Raytheon CEO 'would like certainty' out of L3Harris-Aerojet agreement

A Raytheon Standard Missile-6 blasts from USS John Paul Jones in a 2014 test.

A Raytheon Standard Missile-6 blasts from USS John Paul Jones in a 2014 test. U.S. Navy

Greg Hayes also believes Aerojet Rocketdyne's work as a maker of solid rocket motors should improve if regulators greenlight its sale to L3Harris Technologies.

Aerojet Rocketdyne would be better off being owned by L3Harris Technologies than on its own, the CEO of Raytheon Technologies, one of the rocket maker’s largest said.

The comments come as the Federal Trade Commission continues to review L3Harris’ proposed acquisition of Aerojet.

“I would like certainty,” Greg Hayes said in an interview last week ahead of the Paris Air Show. “I would like a deal to be done because…the current leadership there has not been able to get it done.”

For months, Hayes has been open about his frustration with Aerojet. In December, he called the rocket maker “the weak link” in Raytheon’s supply chain. 

“It's two steps forward, one step back,” he said last week. “They have not really made a lot of progress.”

Lockheed Martin, which is Aerojet’s largest customer, tried to buy the company, but walked away in 2022 after the FTC said it would block the deal, arguing it would hurt competition. L3Harris, which unlike Lockheed does not build missiles, announced late last year that it had entered an agreement to buy the firm. 

“Do I want L3Harris to own it? Maybe not, but somebody should,” Hayes said. “Right now, we don't really compete with L3Harris in the missile business. Will we in 10 years? Perhaps; it will give them the capabilities. But, I think at least for right now, it would be better in the hands of L3Harris than as a standalone company.”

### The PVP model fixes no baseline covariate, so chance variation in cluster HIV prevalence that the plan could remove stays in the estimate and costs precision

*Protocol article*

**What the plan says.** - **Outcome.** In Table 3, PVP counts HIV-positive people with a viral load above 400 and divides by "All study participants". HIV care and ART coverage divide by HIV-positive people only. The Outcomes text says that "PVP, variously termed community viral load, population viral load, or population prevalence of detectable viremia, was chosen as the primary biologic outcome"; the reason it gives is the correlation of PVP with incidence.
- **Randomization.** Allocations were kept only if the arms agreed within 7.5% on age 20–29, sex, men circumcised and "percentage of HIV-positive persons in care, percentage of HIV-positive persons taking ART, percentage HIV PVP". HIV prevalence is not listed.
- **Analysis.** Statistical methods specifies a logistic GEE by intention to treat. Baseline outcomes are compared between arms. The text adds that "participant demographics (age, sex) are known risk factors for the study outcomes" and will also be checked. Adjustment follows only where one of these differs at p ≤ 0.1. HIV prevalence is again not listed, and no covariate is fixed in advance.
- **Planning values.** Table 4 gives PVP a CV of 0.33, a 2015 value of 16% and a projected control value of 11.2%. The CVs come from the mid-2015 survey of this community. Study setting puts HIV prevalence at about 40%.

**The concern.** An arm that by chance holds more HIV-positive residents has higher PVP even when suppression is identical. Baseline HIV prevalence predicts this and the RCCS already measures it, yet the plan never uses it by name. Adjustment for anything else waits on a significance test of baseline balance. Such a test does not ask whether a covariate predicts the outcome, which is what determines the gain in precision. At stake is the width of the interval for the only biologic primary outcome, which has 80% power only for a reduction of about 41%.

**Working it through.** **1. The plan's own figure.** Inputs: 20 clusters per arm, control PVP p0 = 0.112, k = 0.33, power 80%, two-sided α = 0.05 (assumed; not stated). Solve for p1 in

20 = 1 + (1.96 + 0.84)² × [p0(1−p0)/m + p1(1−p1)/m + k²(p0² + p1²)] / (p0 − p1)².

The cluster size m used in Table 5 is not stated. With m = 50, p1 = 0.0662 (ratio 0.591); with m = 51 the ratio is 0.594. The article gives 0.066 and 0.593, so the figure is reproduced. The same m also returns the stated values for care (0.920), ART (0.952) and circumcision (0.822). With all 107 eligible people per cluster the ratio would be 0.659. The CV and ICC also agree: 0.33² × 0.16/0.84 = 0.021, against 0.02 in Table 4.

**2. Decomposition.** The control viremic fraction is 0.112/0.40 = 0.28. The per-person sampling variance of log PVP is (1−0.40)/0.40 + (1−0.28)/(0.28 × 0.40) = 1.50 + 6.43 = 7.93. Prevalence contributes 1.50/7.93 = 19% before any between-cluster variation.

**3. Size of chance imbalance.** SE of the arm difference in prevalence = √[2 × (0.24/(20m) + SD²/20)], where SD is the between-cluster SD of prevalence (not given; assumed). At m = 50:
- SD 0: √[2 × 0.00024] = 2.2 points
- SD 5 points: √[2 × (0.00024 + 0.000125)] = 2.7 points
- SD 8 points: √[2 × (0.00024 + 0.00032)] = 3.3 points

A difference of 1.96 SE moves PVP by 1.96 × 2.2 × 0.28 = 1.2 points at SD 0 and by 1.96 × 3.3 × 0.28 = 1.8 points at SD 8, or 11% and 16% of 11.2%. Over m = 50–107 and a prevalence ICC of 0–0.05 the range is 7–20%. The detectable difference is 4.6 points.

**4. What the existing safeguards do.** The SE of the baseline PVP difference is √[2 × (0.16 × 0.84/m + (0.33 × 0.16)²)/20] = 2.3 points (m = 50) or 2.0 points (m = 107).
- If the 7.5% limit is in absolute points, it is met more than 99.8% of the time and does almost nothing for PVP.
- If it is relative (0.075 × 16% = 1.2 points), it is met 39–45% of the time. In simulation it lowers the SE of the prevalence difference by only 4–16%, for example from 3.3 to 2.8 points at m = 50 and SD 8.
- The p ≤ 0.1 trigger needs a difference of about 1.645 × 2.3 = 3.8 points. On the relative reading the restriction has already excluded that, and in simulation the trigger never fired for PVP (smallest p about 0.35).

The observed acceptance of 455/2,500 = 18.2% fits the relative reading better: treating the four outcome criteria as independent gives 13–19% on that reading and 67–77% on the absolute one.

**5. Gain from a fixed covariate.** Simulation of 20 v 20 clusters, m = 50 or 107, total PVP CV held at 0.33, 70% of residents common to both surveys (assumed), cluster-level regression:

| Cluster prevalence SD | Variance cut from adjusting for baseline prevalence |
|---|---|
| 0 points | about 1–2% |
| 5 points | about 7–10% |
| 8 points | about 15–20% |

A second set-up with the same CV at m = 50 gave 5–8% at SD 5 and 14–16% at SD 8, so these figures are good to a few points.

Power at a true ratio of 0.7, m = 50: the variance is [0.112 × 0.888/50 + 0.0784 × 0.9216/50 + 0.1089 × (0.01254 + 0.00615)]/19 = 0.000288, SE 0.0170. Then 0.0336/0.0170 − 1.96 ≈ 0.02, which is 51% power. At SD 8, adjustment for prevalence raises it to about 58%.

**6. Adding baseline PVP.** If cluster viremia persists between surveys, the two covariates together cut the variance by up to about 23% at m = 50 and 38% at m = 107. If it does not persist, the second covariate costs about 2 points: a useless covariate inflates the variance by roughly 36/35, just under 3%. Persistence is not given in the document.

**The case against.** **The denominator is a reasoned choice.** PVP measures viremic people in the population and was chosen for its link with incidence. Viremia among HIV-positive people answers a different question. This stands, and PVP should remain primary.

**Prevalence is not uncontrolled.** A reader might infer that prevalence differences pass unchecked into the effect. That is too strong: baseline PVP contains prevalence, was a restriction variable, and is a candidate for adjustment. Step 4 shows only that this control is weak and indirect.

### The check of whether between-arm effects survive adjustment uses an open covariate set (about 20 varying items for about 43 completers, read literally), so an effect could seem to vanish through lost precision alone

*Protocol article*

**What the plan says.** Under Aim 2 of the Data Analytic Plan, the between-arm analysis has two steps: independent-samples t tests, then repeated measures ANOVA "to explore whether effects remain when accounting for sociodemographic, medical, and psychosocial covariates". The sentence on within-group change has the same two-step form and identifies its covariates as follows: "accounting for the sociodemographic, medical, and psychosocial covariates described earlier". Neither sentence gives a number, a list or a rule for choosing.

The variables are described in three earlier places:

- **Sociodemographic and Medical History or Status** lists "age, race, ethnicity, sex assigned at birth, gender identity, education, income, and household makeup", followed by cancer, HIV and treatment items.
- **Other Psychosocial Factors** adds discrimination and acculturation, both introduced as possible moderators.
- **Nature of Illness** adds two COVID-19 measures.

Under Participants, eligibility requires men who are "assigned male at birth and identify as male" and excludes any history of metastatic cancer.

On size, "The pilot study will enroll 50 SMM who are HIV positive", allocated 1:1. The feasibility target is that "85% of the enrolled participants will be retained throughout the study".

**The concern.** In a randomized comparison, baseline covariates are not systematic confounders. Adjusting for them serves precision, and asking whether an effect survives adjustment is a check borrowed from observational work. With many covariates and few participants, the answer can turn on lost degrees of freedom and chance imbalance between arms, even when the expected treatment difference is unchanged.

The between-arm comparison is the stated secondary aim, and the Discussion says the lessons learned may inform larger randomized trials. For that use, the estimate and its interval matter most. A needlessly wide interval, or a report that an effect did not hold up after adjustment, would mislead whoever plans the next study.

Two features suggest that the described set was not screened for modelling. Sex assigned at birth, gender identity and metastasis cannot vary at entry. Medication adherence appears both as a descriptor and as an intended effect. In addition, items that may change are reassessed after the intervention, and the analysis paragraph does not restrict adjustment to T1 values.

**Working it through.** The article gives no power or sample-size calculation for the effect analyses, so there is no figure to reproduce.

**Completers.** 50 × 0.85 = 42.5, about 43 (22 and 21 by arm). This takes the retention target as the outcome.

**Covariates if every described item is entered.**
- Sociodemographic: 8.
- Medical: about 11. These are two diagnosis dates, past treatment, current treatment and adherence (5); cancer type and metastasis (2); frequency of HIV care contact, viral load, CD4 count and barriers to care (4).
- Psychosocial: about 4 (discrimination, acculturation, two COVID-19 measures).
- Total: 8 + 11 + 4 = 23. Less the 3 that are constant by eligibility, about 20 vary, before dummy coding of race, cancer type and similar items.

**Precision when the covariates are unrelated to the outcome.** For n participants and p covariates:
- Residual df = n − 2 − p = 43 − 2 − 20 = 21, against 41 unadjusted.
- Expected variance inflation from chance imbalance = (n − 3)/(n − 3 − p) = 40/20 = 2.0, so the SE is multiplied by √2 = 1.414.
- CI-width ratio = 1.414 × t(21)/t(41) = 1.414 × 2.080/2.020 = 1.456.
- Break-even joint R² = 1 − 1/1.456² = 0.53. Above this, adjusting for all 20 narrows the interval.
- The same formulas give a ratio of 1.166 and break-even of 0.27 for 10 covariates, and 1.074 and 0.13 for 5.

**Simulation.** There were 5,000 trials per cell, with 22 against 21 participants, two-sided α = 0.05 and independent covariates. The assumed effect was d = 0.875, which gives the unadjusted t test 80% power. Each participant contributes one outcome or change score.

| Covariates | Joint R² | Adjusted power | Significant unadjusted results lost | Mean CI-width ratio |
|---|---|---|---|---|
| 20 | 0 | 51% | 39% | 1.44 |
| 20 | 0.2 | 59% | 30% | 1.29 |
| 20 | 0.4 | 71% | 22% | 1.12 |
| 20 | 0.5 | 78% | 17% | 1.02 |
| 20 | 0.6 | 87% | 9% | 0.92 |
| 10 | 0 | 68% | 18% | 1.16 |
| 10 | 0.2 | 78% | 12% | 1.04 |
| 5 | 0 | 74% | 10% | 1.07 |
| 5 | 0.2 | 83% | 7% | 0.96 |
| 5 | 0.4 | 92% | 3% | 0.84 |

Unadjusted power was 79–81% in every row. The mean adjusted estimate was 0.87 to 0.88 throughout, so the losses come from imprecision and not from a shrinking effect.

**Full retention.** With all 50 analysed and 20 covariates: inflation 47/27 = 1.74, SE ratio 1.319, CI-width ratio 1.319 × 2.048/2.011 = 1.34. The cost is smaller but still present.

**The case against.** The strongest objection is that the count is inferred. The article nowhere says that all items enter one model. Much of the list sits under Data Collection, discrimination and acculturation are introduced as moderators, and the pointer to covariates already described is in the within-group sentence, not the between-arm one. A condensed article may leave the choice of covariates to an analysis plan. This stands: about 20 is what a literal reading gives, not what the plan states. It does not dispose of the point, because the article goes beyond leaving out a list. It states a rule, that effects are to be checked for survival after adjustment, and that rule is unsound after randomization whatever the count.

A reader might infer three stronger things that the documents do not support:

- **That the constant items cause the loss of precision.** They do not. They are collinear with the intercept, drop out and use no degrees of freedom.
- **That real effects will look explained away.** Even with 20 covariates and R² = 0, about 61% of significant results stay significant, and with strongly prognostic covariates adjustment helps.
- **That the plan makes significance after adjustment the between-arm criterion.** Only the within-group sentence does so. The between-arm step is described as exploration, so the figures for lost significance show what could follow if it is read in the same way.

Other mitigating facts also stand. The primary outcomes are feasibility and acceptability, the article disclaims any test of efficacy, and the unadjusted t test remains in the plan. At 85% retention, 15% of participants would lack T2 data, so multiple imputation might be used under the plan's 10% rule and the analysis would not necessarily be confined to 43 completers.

Raytheon accounts for more than 20 percent of Aerojet’s annual sales.

Hayes was against missile-making rival Lockheed Martin buying Aerojet Rocketdyne.

“I'm not sure what's going to happen with that deal—whether the FTC is going to approve it or not,” he said, echoing comments he made in April.

In March, the FTC asked L3Harris to provide additional information about the deal. L3Harris argues that it would make the proper investments to right the struggling company and improve manufacturing quality.

“I think that's why it's in the best interest of national security and the national defense to get this thing closed quickly,” L3Harris CEO Chris Kubasik said at a June 1 Bernstein investors conference. “I'm hoping those same companies that are concerned about Aerojet's performance are supporting this deal, because it's in their interest for us to own it sooner rather than later so that we can move forward with the execution.”

The Pentagon and its allies are thirsty for munitions, especially following Russia’s invasion of Ukraine. Aerojet’s rocket motors are essential to many weapons, including the Raytheon-made Standard Missile-6 and Javelin and Stinger missiles.

“We're talking about doubling SM-6 production in the next two years,” Hayes said. “We can't do that unless Aerojet Rocketdyne doubles their capabilities as well.”

These weapons are useless without rocket motors and its customers can only do so much to build these weapons without them.

“I'm building SM-6 frames, I’m building the guidance systems, I'm building everything, and I got a whole bunch of inventory sitting there,” Hayes said.

The Pentagon in April gave Aerojet $216 million to modernize and expand manufacturing facilities in three states. But it will take time before more rocket motors are flowing off of its production lines.

“[I]t's going to take them, I would say a year and a half to facilitize, so it doesn't solve the problem this year,” Hayes said. “But at least it helps him in terms of, yes, they have the capital to invest and to meet the demand.”